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November 2007 Travel Zambia 31 Green Season Returning from the stork colony, I noticed something moving in the river that was clearly neither crocodile nor hippo; in fact, it looked more like the serpentine head and neck of the Loch Ness Monster. Levy nudged the boat gradually closer, and to my amazement this mystery object turned out to be the very tip of an elephant’s trunk. Bobbing up and down, several metres behind, came the hairy tip of his tail. Levy smiled at my open-mouthed surprise. ‘Not many people know that elephants are actually very good swimmers and can easily cross a deep channel of water,’ he explained. He cut the engine and we drifted nearer. Inch by inch the glistening form of the elephant emerged. And what an elephant he was! An enormous fully-grown bull, tusks gleaming in the sun, he moved slowly through the shallows towards the steep muddy bank. We held our breath as he levered his massive bulk up the slippery slope. Finally, with an ungainly heave, he hauled himself onto dry land, then stood a while to catch his breath before ambling slowly into the bush. The rains explained Rain in Zambia falls between November and April, when the sun is at its zenith. Eastern and higher areas generally receive more than western and lowland areas. The precise timing and duration is determined by the water-bearing ‘Congo’ air-mass, which normally brings rain when it moves south into Zambia from central Africa, reaching northern areas first then working south by end November/early December. As the sun’s intensity diminishes, the Congo air-mass returns north, leaving southern Zambia dry by mid-March and the north by late April or May. Most areas receive their heaviest rainfall in January, though northern areas – in common with central and eastern Africa – have two peaks, one in December and one in March. Zambia’s rains drain into two major river systems: the Zambezi Basin system to the south and east, and the Congo Basin system to the north. This makes Zambia one of the most important sources of fresh water on the continent. Why visit in the emerald season? Excellent photography – gorgeous light, no dust Baby boom – young animals on view Birds, birds, birds – migrants, courtship, breeding colours Cheaper rates – most camps offer off-season bargains Fewer tourists – have the bush to yourself ‘We held our breath as he levered his massive bulk up the slippery slope.’ ANNA DEVEREUX BAKER My last night at Mchenja brought one final breath-catching moment. Having splashed my way back to my tent, I shone my torch into the sausage tree above to find myself looking straight into the mournful, chocolate-brown eyes of a Pel’s fishing owl. Perched on a branch no more than three metres away, his chest feathers ruffling in the breeze, he regarded me solemnly, then raised his head and called – a sound sometimes described as ‘a lost soul falling into a bottomless pit’. As I stood transfixed, his mate answered from deep in the ebony grove and with a gentle swoosh of wings he was gone, leaving an empty branch and a lasting memory. The ‘Rivers and Rainbows’ tour comprises four nights at Nkwali ( or Kapani (, followed by three nights at Mchenja Bushcamp. Find out more at: Victoria Falls in full spate at the end of the rains.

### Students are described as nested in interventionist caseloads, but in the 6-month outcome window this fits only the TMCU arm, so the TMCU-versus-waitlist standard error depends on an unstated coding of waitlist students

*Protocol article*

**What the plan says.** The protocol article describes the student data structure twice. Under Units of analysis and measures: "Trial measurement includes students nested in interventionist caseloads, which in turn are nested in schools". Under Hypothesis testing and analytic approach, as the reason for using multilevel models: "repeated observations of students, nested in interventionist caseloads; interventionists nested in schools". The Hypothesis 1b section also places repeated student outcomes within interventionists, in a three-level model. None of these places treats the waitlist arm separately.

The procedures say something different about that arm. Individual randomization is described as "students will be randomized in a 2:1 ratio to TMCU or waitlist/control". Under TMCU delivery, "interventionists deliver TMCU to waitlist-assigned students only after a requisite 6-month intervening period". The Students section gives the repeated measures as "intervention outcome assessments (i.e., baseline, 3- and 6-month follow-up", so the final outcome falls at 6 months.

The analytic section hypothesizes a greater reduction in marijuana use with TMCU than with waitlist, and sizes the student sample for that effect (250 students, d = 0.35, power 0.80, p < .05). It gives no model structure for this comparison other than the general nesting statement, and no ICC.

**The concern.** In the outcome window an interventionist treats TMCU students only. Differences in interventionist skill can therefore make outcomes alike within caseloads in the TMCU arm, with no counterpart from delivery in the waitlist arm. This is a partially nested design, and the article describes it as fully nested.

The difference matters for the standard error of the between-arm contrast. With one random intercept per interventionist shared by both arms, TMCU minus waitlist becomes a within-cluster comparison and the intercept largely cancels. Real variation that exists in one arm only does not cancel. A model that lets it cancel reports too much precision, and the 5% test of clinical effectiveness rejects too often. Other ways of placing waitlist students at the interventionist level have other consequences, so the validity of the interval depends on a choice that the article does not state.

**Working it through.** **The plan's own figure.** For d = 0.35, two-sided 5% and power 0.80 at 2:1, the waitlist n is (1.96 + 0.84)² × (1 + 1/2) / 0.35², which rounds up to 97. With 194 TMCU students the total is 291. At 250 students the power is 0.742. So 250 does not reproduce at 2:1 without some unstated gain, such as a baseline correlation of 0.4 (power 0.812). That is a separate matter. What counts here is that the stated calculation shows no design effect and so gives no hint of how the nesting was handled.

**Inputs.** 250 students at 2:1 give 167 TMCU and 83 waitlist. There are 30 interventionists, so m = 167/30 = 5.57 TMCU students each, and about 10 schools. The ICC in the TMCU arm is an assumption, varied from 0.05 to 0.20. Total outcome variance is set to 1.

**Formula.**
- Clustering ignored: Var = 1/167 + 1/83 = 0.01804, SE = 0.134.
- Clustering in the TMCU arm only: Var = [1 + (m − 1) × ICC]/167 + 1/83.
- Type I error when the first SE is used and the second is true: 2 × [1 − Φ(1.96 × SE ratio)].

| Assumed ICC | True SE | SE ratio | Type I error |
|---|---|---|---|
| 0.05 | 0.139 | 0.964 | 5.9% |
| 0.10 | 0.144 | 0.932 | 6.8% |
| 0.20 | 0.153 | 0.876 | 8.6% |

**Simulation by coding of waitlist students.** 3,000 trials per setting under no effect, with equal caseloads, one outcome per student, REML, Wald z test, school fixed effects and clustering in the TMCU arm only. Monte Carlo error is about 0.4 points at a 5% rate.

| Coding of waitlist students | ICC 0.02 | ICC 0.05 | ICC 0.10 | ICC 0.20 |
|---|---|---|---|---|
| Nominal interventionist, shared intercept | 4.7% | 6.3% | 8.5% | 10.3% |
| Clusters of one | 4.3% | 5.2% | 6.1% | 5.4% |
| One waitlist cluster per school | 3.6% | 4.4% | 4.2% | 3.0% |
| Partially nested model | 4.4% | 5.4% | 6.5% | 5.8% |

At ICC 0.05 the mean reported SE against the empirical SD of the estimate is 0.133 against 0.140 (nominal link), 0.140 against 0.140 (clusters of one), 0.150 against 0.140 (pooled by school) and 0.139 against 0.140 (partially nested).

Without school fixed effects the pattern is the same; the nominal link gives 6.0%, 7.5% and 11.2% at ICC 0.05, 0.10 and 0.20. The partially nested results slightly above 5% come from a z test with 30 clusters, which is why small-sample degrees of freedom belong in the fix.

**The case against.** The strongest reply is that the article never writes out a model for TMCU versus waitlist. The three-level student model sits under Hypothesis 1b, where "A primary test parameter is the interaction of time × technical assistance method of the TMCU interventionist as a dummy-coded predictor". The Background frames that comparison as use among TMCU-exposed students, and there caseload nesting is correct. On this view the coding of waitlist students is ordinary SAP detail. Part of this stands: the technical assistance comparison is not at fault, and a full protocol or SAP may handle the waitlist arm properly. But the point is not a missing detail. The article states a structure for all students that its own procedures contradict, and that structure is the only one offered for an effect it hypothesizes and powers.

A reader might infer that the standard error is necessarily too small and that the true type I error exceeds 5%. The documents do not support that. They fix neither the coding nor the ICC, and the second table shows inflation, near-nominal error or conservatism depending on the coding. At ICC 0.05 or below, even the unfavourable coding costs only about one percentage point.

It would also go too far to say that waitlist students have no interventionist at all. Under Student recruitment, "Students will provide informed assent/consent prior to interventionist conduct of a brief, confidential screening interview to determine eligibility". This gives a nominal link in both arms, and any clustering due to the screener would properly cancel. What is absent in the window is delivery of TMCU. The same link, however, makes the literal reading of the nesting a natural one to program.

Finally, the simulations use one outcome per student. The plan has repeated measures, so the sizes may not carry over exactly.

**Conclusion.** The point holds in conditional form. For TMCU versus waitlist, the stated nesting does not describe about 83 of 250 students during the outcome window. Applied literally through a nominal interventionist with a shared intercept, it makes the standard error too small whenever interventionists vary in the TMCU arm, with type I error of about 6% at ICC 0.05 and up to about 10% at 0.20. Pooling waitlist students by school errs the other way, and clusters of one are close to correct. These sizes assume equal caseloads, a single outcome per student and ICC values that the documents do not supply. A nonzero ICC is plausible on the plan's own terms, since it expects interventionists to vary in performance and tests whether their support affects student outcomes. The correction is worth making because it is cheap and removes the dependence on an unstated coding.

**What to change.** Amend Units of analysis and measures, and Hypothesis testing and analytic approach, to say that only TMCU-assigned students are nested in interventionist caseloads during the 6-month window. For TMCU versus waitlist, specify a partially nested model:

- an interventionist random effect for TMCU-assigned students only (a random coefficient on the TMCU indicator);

32 Travel Zambia November 2007 Every July and August you will find American archaeologist Professor Larry Barham, together with his Zambian colleagues and students from Liverpool University, digging small holes in the Luangwa Valley. It is gruelling, painstaking work. But each season adds more pieces to the jigsaw of Zambia’s ancient past. The team is based at Wildlife Camp (, where Larry took time out to talk to Mike Unwin. How did you become an archaeologist? By the age of three I was already collecting rocks and broken pottery. Then, aged ten, I found an ancient food dump in the woods near my family’s home in New England, which had been left by the area’s indigenous hunter-gatherer people. This sealed it: I was hooked on the human past. National Geographic magazine later introduced me to the great discoveries being made in East Africa. So by the time I went to university I was torn between my love of the American past and the lure of Africa. Africa won: I started fieldwork in Swaziland in 1983, which eventually led to a PhD, and have been working in Zambia since 1993. What first brought you to Zambia? A serendipitous mistake! In 1992 I was living in London with my English wife Mary, who had long shared my interests, and wondering how to kick-start my career. A well-known archaeologist, whom I happened to meet at a conference, recommended exploring a particular site in East Africa – but I misheard him, and instead of going to Mumba Cave in Tanzania I ended up at Mumbwa Caves in Zambia. What a difference that little letter ‘w’ has made to my life! What did you find at Mumbwa Caves? Researchers in the 1920s had already discovered human remains and stone tools there. But the site was overgrown and neglected when I first visited in 1993, and I knew I had to rescue it from obscurity. With funding from the Leakey Foundation, plus support from Zambia’s National Heritage Conservation Commission and the Livingstone Museum, we undertook a first season of research. This proved a great success: we relocated the original digs, and – on the last day – recovered fragmentary human remains. Further funding followed, and our research continued until 1999. Were the Mumbwa finds important? Mumbwa Caves gave us the first archaeological and environmental sequence for south-central Africa that spanned the last 200,000 years – a period critical in the evolution of our species. Our work there, and at an even older cave site called Twin Rivers, re-awakened interest in the prehistory of central Africa. It placed Zambia at the forefront of discussions about the origins of modern humans. By the time I went to university I was torn between my love of the American past and the lure of Africa. Africa won. Professor Larry Barham: Digging deep Interview Professor Larry Barham enjoys a typical day at the office. MARY EARNSHAW